Director: Ronnie R. Vogt
Writer: Ronnie R. Vogt
Cast: Désirée Eugene, Ralph Gygax, Matthias Braun
Running time: 24mins
An existential movie typically deals with a world or a life that is devoid of any predetermined meaning, rules, or justice. This usually centres on the struggles of a confused protagonist, searching for personal meaning amid an absurd world that presents no objective meanings of its own.
It is a difficult narrative arc to craft; and independent filmmakers who underestimate that often end up making viewers feel more like they are trapped in the kitchen of a house party with a wasted philosophy undergraduate, than in the company of Stanley Kubrick or Werner Herzog. That is not to say it can’t be done – Kim Collmer’s gorgeous animation Silver Seeds is a compelling example of what can be achieved – with a little restraint, and self-awareness – when crafting a story about determining the ‘meaning’ of your own fleeting existence. But for every film like that, there are invariably many more outings like Bardo, Ceci ñ’est pas un bateau, or Notes from the New World, insisting that you take them seriously because they just skimmed a Sartre digest.
Ronnie R. Vogt’s Heute ist das Morgen von Gestern very quickly outstays its welcome for this reason. Throughout its 24-minute run-time, the film’s creators seem less concerned with building a relationship with their audience than representing how broadly read they are.
Following a young woman simply named ‘Dame’ (Désirée Eugene), the action begins with a voice-mail message explaining she is heading to the mountains for a weekend away. Dame has inherited a house from her great-uncle, who she suggests at certain moments ‘went crazy’ alone in the Alps. Only encountering two people briefly during her stay, cabin fever soon sets in, and Dame finds herself confronted by various embodiments of her own wandering thoughts. And despite this sounding like the set-up for a relatively banter-filled story of self-discovery, the result has been given a clinical fun-ectomy by a timid and unimaginative script.
Désirée Eugene cuts a forlorn figure throughout the action – and while she does her best to seem as though she is bouncing back and forth with herself, there is a lack of weight to the conversations; they lack emotional engagement, with each iteration of her inner-self rattling off stilted philosophy without interruption. The editing does not help – each sentence coming to a full end and a moment of pause before anything else is said – leaving the dialogue lacking the cut-and-thrust it needs to carry us along with it.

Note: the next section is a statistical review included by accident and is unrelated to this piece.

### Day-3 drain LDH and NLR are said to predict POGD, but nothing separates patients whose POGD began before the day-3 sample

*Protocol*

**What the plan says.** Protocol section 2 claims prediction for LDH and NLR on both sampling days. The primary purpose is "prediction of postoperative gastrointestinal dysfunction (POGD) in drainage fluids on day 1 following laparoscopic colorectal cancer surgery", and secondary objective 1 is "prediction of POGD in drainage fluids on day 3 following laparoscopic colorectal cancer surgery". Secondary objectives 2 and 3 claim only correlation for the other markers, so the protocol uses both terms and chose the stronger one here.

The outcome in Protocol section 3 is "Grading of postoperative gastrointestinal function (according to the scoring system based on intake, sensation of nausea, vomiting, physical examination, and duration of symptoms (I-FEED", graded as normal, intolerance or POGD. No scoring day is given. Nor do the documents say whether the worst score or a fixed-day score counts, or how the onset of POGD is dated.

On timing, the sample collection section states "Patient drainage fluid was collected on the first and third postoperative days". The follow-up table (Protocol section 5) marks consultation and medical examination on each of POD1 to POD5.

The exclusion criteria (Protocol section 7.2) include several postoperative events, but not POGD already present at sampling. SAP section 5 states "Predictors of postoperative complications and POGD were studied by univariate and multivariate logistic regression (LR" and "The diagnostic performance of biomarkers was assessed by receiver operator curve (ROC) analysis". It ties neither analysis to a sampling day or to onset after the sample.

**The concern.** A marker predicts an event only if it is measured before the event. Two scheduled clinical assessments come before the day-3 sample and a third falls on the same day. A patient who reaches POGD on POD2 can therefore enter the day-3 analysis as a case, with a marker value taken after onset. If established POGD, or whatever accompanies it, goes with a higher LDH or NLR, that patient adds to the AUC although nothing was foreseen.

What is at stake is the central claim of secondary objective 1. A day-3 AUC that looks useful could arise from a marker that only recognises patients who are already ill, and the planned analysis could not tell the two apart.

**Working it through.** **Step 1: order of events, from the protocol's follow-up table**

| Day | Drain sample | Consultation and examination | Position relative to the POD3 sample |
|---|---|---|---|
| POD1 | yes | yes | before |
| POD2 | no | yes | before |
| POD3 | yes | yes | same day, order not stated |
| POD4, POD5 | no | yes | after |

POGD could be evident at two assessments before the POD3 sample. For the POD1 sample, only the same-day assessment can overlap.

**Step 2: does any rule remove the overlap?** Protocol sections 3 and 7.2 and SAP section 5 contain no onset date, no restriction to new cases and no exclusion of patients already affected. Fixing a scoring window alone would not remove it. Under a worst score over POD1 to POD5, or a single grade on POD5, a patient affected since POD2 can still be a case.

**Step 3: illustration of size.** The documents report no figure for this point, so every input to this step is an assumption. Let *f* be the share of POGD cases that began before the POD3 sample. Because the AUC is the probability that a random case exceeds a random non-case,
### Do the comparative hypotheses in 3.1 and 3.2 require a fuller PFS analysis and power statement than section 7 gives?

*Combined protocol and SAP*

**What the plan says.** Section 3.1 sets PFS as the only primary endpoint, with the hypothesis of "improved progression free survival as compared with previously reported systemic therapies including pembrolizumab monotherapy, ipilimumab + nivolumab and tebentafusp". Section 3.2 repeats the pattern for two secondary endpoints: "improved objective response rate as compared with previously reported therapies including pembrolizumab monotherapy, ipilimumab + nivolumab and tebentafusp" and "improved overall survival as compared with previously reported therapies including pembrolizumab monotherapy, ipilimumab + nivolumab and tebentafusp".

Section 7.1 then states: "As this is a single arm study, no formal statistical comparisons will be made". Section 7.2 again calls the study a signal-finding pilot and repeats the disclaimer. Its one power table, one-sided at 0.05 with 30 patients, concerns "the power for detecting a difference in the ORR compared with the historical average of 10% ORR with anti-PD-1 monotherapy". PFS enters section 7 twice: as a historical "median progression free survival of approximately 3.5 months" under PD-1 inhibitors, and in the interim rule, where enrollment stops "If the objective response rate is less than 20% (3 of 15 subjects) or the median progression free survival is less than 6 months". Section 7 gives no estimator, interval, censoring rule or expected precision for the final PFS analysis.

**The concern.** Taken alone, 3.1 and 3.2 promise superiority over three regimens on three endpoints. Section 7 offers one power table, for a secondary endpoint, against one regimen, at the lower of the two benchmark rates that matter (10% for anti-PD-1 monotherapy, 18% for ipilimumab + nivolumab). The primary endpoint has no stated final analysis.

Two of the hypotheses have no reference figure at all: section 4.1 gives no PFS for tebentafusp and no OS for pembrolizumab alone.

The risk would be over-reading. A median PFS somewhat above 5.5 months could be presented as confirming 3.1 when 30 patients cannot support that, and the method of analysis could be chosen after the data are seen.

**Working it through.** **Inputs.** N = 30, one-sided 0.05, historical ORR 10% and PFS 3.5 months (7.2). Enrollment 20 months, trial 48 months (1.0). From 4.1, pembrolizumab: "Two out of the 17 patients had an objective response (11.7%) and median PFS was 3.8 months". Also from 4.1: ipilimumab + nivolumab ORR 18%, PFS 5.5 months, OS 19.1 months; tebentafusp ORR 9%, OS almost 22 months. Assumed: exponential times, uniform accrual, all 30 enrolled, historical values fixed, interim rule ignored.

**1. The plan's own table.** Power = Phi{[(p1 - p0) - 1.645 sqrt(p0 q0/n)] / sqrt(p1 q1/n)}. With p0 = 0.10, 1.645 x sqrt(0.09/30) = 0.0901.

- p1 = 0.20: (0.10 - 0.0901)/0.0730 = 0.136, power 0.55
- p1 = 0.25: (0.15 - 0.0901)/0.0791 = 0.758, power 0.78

One version of Dame is decidedly revolutionary – determined to dispel any doubts about her inner moral code and to live it to the letter. The segment ends with the persona becoming frustrated with Dame’s indecisive and muted response, slashing a sword toward the camera to suggest it is attacking Dame. Because the figures do not appear together, it is a movement that again carries no weight, and does little to energise the rambling segment. At the same time, we’ve seen little to tell us that Dame was in need of such a pep talk. Having her face some kind of problem where she is caught in the proverbial headlights, which learning from this version of herself could help her address later, might have helped us relate to the scenario or invest in the philosophy it centres on.
The following incarnations of Dame similarly feel like they are responding to issues we are not party to. Suggesting that you should not be too zealous in the pursuit of certain causes, one persona gives a meandering monologue about the fleeting nature of life, its lack of inherent meaning, and its perceived pointlessness when considered next to the infinite void to which it will once again return. Another, meanwhile, blurts out a textbook’s worth of theory on the chemical reactions of the human body, and the uninspiring biological truths behind human concepts of love and pleasure – but suggests there is perhaps something liberating about embracing that, and pursuing it anyway.
Again, all this might have been a lot more compelling if we had some window into Dame’s wider life, and a reason to care why she might learn any of these lessons. But it seems to be far more important that we know that writer-director Vogt has read Heidegger, Kierkegaard or Camus.
Even if there were some way for us to invest in the main character, however, it would ultimately be for nothing. Just as it seems like Dame may at last be embracing any of the suggestions from her other versions, Heute ist das Morgen von Gestern completely negates what little progress it made. Essentially it opts for a grim variant on the ‘it was all a dream’ trope, making everything we witnessed feel spectacularly pointless. Because after all this, Dame was dead all along. The opening voice-mail message plays, and we see her laying still on the ground, eyes open – having never embarked on her adventure at all.
That ending may be an attempt to remind us of the brevity of life, or the idea that if we do not go out and seize the day, it may pass us by. But if so, it becomes especially infuriating – because most of us already know this, and have wasted 20 minutes of that precious, finite life-energy on watching such self-important dreck.